Nikon and Canon had huge areas featuring demonstrations, speakers and some of the most absolutely gorgeous photographs of just about anything, enlarged to about 4′ x 6′ formats. Special note was made of the super soft carpet in the Nikon area – after walking the floor for several hours, your feet became very happy when they made acquaintance with this deep plush carpet.

All the major camera brands were there as well as a wide assortment of accessory items and of course, our reason for being there – backpacks, sling bags, messenger bags and a variety of other carrying solutions all catering to the needs of the professional or at least the quite serious photographer.

We checked out our main competition – there were three primary brands that we paid special interest to – LowePro, Manfrotto and Think Tank. Each had a wide assortment of bags, each had their own positioning. But none of them had quite what Ikigai has – a removable, configurable camera cell that provides an added layer of protection to a photographer’s most valued possessions; an easy carrying solution for when you’re out on shoots; and thanks to the removable liners and adjustable Velcro pads, a customizable packing solution that keeps all the gear safe and secure.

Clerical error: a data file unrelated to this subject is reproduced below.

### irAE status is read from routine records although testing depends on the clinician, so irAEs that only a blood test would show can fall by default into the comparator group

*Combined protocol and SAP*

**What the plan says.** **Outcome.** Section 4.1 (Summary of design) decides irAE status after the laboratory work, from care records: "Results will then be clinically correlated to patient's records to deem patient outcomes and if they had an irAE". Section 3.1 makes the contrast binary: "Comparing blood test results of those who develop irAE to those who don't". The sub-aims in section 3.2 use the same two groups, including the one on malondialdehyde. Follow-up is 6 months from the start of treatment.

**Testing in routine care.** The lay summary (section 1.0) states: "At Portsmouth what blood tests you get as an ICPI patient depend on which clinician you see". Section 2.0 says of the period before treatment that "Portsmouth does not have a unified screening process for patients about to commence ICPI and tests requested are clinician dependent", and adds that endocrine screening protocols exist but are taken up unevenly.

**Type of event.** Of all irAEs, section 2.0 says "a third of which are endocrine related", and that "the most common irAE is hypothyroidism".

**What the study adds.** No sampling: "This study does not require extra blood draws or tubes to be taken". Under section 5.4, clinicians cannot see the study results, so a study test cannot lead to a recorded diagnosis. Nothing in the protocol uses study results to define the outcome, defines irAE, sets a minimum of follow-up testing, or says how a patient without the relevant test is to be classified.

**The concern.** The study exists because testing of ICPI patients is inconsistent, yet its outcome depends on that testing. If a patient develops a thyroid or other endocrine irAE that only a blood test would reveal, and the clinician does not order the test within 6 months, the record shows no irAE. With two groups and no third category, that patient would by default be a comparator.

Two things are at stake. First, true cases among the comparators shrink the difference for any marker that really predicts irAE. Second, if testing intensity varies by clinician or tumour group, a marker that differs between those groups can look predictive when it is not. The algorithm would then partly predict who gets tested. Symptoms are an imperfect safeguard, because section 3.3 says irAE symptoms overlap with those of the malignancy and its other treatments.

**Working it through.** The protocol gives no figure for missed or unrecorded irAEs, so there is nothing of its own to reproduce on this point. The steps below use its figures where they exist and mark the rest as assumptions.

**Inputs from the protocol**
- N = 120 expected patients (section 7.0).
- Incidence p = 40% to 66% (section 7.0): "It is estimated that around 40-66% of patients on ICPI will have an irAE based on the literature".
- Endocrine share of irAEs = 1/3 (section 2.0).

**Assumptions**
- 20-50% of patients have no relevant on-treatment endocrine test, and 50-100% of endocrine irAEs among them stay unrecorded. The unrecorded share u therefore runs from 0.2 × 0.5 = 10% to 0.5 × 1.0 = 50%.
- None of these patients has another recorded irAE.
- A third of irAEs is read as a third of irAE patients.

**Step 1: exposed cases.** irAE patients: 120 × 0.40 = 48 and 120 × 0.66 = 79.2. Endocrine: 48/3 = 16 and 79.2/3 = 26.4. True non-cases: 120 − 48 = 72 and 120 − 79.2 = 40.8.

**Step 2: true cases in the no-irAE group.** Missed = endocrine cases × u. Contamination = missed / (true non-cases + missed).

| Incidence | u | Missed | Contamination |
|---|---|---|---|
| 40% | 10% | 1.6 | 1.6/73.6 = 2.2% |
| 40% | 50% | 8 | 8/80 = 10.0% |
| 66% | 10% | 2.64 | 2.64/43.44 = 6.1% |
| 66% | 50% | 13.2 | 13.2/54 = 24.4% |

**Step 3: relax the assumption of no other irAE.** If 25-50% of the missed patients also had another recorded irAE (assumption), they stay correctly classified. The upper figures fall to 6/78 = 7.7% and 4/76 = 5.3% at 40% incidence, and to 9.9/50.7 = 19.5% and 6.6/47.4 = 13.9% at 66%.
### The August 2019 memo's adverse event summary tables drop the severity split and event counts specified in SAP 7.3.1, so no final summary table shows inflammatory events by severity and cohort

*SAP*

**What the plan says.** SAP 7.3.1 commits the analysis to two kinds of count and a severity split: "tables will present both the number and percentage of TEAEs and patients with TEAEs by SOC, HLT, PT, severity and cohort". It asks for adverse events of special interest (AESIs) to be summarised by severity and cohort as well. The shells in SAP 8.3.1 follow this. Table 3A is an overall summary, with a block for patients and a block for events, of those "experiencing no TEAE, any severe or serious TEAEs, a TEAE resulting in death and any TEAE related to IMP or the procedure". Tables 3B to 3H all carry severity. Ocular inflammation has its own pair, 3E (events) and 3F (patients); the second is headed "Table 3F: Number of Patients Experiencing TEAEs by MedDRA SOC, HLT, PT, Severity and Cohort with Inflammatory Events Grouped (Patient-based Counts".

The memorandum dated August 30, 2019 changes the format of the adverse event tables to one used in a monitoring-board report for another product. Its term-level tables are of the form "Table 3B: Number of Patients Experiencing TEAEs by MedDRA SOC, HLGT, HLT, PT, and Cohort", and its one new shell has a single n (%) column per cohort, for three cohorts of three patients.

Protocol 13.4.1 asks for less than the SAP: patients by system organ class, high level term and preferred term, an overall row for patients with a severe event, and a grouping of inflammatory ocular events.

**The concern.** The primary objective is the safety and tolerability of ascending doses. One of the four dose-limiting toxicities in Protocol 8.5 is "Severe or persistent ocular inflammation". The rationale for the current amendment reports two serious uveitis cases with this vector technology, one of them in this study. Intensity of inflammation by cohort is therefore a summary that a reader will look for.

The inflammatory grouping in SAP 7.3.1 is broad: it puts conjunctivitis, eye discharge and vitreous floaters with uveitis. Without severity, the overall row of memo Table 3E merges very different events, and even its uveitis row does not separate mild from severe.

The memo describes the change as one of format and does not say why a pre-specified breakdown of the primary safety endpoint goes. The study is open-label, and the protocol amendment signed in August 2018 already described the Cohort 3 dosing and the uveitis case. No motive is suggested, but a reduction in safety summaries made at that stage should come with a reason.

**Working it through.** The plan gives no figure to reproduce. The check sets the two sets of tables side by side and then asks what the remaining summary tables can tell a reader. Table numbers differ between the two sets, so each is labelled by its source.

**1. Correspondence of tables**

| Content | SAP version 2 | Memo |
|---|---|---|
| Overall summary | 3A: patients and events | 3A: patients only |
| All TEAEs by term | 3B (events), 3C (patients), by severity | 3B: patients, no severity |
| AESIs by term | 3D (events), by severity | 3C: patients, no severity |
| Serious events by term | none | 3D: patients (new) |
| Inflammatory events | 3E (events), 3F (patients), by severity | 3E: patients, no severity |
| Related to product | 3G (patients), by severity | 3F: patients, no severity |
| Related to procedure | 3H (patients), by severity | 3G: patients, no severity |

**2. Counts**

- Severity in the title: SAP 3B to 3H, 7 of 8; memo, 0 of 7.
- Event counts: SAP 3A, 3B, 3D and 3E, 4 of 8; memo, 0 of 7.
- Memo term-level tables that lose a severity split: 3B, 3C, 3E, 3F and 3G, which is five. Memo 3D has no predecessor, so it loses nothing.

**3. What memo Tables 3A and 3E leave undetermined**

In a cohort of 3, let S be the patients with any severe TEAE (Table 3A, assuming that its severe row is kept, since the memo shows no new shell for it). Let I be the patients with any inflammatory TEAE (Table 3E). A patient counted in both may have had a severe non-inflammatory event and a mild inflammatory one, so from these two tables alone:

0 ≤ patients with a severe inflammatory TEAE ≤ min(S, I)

We took notes. Took a few marketing brochures. Took pictures. And our net takeaway is that Ikigai is ready to grab its share of this market.

Once people get to know and understand the brand, there is a strong likability factor. And once Ikigai hits the market with a few more product offerings so that a photographer can begin to employ an actual system for packing their bags, this brand is going to take off.

For now, we were content with a one-day up and back.

It was all a blur. It was last Thursday which actually seems like it was already last month.

We have a lot of work to do. And as for next year’s show?

We’ll be back.

Let’s go, Mets!

Ugh!I’m not bitter about the Cardinals loss to the Cubs. They were the better team in virtually every category. And the better team deserves to win.

But they’ve already gone far enough.

Okay, let them win one or two games in the upcoming NLDS. But please, no further than that.